The Supreme court is being targeted for failing to perform as a constitutional court during the migrant crisis. Do you agree? Discuss.
As India, along with the rest of the world, grapples with the public health crisis caused by COVID-19, it faces many unique challenges.
The most acute problem is faced by migrant labourers: they have no work, no source of income, no access to basic necessities, no quality testing facilities, no protective gear, and no means to reach home.
Every day, we hear of migrant labourers walking hundreds of miles, many dying in the process. The saddest is the apathy shown by the institutions meant to look out for their interests.
The Supreme Court, which has failed to satisfactorily acknowledge that the fundamental rights of migrant labourers have been violated, and ignored these workers when they most needed protection.
Undeniably, the state must ensure that adverse consequences of this pandemic are minimised. But any duty performed by the arms of the state, even during emergency, must always be bounded by constitutional propriety, and respect fundamental rights. The judiciary becomes the all-important watchdog in this situation.
In this lockdown, enough and more evidence points to fundamental rights of citizens having been grossly violated, and especially those of vulnerable populations like migrant labourers.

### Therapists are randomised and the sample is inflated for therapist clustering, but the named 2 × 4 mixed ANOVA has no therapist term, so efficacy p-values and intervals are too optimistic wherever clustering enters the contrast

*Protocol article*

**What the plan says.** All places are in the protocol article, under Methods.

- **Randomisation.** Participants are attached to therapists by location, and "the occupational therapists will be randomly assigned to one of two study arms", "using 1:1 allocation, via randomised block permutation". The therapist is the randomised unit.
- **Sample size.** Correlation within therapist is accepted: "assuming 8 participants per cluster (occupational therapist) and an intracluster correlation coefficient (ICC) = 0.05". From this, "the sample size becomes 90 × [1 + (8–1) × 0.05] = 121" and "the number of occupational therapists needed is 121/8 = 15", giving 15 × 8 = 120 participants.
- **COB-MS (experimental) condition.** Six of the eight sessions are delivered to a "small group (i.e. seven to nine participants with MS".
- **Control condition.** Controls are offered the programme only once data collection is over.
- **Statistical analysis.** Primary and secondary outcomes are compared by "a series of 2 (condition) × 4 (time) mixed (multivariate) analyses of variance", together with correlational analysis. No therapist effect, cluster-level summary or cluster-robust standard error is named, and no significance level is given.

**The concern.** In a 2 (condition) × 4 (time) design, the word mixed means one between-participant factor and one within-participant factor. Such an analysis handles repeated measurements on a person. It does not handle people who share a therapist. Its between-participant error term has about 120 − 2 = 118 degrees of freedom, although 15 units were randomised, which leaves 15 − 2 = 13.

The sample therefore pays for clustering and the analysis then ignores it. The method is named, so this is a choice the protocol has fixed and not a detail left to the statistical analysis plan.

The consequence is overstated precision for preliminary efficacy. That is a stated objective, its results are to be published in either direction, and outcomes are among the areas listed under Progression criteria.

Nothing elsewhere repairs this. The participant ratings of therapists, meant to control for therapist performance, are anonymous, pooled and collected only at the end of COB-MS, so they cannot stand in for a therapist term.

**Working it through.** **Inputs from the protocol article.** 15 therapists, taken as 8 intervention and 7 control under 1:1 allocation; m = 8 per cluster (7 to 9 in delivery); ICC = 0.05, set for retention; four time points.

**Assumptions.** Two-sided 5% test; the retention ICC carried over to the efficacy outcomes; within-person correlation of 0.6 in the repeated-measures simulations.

But instead of taking on petitions questioning the situation, the Supreme Court has remained ensconced in its ivory tower, refusing to admit these petitions or adjourning them.
By effectively not granting any relief, the Court is denying citizens of the most fundamental right of access to justice, ensured under the Constitution.
In doing so, it has let down millions of migrant workers, and failed to adequately perform as a constitutional court.
In one of the strictest lockdowns in modern India, the Centre issued many directives, but designated the States as the implementing authorities.
But the issue of migrant labourers is inherently an inter-State issue, and States have had to tackle it both internally as well as inter-se.
Who will guarantee safe transport for the return of migrant workers? When in quarantine, who will grant them a sustenance allowance, or look after their health issues, or look after needs besides food? Who will ensure job loss compensation? Who will conduct regular and frequent testing?
In rejecting or adjourning these petitions, the Court has made several questionable remarks: the condition of migrant labourers is a matter of policy and thus, does not behove judicial interference;
There are numerous judgments where it has laid out matters of policy: for instance, the Vishaka guidelines on sexual harassment in the workplace; the right to food; and various environmental protection policies. In these cases, the Court formulated policies and asked the States to implement them.
One is struck immediately by the lack of compassion or judicial sensitivity in handling this situation, and it prompts two observations.
First, the Court is not merely rejecting or adjourning these petitions; it is actively dissuading petitioners from approaching the courts for redress because the Court determines that it is the executive’s responsibility.
Today, it is found that the Supreme Court that has time for a billion-dollar cricket administration, or the grievances of a high-profile journalist, while studiously ignoring the real plight of millions of migrants, who do not have either the money or the profile to compete for precious judicial time with other litigants.